Between the hurricanes, droughts and invasive species, it has certainly been a summer of one climate event after another. Now, a group of scientists believes that warming temperatures may be setting the stage for the return of an Arctic forest lost millions of years ago.

Alexandre Guertin-Pasquier of the University of Montreal presented his research in Toronto this weekend at the Canadian Paleontology Conference. Guertine-Pasquier states the fossilized forest on Bylot Island is similar to current forests in southern Alaska. He points to similar plant diversity between the two environments, including willow, pine and spruce trees. Pollen found in the site also suggests the ancient forest flourished in a climate with an average temperature of 32 degrees Fahrenheit, significantly warmer than Bylot Island’s current average temperature of 5 degrees Fahrenheit.

The scientists were able to estimate the forest was at its peak between 2.6 million and 3 million years ago, a range determined through examination of the forest’s ancient sediment, particularly the soil’s magnetic particles. The Earth’s magnetic field affects movement of magnetic sediment in rocks, making them turn to the magnetic poles like a compass, so scientists were able to date the site’s sediment using the well-known history of the poles’ movement.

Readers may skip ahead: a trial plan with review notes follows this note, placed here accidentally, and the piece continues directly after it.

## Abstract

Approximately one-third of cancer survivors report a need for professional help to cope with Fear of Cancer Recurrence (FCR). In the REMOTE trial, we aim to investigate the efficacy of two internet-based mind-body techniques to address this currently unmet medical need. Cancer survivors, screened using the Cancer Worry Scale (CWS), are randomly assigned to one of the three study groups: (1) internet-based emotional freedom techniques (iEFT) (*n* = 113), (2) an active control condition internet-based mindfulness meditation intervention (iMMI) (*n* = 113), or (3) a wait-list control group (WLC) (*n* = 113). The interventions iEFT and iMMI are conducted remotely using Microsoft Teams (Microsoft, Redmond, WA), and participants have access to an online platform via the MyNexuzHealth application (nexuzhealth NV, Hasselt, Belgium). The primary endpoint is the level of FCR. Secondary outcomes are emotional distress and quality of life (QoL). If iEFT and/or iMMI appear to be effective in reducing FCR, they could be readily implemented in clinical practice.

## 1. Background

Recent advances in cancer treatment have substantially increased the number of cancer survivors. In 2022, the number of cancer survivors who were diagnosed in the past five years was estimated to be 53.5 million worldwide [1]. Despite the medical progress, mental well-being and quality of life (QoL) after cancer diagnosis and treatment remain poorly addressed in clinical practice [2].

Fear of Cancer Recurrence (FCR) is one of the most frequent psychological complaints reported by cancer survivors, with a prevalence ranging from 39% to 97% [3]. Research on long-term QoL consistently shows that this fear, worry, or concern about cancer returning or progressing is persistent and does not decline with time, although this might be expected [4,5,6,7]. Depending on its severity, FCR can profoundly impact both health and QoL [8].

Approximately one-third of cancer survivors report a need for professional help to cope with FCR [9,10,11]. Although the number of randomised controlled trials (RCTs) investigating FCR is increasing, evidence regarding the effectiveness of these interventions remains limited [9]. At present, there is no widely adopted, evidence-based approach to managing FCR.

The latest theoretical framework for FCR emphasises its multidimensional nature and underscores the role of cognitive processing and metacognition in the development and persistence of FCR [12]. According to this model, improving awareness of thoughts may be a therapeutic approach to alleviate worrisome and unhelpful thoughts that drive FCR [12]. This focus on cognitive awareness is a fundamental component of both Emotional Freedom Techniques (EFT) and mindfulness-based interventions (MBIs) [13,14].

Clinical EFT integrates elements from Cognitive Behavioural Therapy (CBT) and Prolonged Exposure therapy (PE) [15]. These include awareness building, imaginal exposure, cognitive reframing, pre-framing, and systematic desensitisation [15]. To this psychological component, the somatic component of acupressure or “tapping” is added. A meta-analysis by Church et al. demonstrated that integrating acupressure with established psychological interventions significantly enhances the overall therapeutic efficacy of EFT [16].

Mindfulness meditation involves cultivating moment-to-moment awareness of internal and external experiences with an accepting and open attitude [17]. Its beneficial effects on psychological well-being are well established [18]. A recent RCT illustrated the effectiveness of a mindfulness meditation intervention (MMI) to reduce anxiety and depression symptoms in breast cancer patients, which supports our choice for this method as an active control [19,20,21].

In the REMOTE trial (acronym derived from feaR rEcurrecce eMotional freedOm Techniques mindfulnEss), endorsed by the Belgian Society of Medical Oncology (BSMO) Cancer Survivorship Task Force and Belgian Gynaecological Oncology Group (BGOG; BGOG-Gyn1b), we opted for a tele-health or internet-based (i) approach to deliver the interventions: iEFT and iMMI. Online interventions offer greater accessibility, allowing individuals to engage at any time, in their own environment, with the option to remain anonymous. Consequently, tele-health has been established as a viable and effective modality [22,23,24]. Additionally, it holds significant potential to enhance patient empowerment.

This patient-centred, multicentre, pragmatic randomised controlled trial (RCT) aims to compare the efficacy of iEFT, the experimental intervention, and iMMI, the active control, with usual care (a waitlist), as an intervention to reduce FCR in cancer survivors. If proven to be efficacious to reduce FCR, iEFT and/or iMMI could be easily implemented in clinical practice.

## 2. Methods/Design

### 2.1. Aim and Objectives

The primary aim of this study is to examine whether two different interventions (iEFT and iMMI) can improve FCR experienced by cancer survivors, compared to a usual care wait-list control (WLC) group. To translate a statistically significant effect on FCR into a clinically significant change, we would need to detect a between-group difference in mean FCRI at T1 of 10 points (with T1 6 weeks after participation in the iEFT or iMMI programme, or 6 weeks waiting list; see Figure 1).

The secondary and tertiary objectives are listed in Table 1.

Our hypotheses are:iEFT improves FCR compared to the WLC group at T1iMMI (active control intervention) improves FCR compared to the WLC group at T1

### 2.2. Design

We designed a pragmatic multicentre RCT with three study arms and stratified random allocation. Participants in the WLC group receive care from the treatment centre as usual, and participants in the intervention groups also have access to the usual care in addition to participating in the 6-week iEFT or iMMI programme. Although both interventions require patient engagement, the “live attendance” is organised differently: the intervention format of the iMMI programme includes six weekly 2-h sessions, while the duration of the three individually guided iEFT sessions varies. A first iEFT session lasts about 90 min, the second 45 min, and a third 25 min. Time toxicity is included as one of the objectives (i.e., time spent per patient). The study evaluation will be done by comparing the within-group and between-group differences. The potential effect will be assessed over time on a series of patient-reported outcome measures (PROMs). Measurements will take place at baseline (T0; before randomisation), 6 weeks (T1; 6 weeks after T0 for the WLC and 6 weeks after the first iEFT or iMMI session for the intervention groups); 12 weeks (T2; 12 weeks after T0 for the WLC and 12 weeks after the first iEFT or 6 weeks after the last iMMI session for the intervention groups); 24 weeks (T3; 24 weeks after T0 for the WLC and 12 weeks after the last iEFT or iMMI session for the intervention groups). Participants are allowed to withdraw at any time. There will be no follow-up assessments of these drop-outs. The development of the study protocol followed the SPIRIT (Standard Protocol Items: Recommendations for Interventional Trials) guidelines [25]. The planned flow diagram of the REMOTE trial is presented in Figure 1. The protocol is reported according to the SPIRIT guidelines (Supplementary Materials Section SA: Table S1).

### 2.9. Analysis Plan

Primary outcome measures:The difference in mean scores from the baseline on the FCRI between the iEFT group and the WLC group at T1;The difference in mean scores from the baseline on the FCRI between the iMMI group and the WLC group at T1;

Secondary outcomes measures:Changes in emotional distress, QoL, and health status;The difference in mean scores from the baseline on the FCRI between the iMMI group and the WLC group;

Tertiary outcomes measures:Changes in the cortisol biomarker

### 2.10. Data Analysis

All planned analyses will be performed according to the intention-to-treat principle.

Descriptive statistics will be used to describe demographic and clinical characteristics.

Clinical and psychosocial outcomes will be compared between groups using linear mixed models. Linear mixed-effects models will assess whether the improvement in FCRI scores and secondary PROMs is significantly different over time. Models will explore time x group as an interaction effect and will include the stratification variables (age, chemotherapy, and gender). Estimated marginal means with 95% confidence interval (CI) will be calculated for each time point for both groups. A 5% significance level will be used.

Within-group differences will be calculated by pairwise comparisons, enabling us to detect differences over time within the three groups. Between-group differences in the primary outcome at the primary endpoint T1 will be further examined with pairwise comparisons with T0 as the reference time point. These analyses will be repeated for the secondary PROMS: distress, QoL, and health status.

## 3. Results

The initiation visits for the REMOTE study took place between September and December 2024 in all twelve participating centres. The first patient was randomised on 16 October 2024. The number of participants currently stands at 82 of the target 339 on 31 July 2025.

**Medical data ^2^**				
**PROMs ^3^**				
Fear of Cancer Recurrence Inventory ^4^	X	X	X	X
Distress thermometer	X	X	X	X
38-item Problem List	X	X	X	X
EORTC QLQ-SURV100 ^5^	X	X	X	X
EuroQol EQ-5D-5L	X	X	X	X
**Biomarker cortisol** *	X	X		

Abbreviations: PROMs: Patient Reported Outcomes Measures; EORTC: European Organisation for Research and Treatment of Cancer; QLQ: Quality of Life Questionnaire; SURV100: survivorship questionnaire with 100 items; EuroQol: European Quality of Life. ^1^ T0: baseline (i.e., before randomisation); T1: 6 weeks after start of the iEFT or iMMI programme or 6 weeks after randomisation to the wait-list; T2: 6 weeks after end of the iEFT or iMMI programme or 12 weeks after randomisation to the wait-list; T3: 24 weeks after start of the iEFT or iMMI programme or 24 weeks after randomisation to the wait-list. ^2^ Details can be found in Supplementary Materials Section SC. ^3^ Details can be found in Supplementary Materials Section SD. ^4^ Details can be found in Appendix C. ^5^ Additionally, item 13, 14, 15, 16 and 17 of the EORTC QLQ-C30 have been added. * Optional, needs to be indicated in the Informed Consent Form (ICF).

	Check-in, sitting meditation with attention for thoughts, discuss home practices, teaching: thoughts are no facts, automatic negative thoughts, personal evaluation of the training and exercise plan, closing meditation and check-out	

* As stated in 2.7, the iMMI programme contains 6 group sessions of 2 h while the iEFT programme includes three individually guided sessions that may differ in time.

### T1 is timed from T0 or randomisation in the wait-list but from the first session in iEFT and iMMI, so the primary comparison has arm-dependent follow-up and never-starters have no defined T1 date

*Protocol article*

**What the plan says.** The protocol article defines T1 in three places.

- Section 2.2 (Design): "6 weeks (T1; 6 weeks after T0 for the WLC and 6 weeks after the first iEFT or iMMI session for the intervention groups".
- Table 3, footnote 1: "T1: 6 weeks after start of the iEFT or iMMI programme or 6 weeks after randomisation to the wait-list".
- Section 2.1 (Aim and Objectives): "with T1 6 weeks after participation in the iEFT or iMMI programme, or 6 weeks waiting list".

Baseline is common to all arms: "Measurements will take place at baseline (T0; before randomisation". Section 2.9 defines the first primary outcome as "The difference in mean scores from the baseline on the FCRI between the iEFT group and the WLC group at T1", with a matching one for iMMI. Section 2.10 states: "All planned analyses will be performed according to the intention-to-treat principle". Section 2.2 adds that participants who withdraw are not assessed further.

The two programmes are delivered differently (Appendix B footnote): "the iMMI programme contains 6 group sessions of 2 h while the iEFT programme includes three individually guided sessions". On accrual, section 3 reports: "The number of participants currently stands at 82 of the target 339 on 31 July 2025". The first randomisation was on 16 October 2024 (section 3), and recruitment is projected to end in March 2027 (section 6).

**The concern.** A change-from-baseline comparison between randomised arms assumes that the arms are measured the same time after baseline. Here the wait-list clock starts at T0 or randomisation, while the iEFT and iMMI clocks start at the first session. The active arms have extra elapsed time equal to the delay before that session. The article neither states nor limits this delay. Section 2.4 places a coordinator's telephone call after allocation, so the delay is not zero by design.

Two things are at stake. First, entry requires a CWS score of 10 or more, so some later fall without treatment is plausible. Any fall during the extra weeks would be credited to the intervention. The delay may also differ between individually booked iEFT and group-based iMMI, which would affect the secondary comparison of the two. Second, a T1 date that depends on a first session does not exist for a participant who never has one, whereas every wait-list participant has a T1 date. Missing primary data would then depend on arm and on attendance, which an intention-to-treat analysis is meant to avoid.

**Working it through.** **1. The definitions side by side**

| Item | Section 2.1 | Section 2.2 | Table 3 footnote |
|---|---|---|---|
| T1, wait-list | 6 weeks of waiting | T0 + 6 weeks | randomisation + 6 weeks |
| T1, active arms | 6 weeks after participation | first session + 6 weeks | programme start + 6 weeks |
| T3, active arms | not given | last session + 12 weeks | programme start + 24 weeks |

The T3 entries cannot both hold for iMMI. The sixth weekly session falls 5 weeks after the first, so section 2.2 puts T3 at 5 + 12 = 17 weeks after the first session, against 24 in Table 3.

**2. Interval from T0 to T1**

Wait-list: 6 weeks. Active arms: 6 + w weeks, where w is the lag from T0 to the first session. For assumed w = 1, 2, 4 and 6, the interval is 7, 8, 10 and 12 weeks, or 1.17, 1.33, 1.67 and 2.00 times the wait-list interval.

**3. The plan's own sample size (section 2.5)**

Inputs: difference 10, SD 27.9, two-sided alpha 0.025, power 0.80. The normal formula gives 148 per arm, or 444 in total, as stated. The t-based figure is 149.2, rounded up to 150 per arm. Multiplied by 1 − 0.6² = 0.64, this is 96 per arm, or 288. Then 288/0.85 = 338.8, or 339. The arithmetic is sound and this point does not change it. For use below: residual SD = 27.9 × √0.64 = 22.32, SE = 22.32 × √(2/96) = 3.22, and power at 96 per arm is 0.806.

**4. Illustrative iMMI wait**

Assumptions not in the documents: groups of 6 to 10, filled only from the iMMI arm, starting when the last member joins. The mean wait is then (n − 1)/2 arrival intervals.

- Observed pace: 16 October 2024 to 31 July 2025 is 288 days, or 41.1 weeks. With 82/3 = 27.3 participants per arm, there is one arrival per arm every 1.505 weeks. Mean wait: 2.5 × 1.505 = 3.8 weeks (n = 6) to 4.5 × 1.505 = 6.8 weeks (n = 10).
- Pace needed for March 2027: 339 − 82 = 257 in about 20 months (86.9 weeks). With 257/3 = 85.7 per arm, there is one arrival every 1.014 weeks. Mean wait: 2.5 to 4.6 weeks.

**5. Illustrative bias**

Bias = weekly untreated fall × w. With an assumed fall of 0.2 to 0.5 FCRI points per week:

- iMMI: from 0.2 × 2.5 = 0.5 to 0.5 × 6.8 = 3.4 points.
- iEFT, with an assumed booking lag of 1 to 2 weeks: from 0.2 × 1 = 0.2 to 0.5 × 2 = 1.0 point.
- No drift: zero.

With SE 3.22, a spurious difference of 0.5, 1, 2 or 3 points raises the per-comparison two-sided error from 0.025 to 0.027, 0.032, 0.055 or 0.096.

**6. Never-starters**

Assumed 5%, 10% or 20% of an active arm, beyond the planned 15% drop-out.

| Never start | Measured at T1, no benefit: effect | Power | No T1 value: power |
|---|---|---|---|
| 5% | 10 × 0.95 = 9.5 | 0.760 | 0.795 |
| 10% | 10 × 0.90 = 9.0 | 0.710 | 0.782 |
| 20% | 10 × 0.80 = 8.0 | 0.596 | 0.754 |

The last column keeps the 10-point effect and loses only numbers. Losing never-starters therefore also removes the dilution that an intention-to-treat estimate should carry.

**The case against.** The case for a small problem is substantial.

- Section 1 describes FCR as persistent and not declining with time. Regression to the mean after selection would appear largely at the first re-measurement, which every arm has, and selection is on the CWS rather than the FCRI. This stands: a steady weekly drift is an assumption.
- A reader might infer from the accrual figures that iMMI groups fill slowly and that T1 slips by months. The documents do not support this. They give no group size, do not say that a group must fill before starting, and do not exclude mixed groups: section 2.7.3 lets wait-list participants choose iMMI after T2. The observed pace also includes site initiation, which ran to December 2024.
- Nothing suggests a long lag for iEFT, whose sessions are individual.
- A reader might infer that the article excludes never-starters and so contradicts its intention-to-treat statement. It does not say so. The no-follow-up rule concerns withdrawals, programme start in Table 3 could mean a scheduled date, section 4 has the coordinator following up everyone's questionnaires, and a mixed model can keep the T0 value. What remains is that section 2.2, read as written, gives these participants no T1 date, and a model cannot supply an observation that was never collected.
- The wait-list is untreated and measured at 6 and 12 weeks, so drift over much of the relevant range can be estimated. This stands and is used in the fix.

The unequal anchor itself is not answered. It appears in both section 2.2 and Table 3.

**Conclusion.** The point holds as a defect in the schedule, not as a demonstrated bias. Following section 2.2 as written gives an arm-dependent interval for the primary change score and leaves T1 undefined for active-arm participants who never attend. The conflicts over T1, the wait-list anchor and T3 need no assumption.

While forecasts predict that the climate on the Canadian Arctic’s Bylot Island won’t support a forest until the year 2100, there is a separate obstacle: Seeds must be brought to the area before any trees can grow. Migration is much easier for animals than plants, which must rely on creatures, wind and water to move a seed from place to place. For trees, it all depends on whether seeds are dispersed and taken to their new environment.

“Although it would of course take time for a whole forest to regrow, the findings show that our grandchildren should be able to plant a tree and watch it grow,” said Guertin-Pasquier.

Bylot Island is not the only place where warming temperatures could breathe new life into ancient forests. Drilling in the seabed off Antarctica revealed a 52-million-year-old rainforest that may also see revival. Scientists concluded that “without drastic changes,” the planet could be headed back to the temperatures that made possible.

Photo: View from the study site in June 2010. Credit: Alexandre Guertin-Pasquier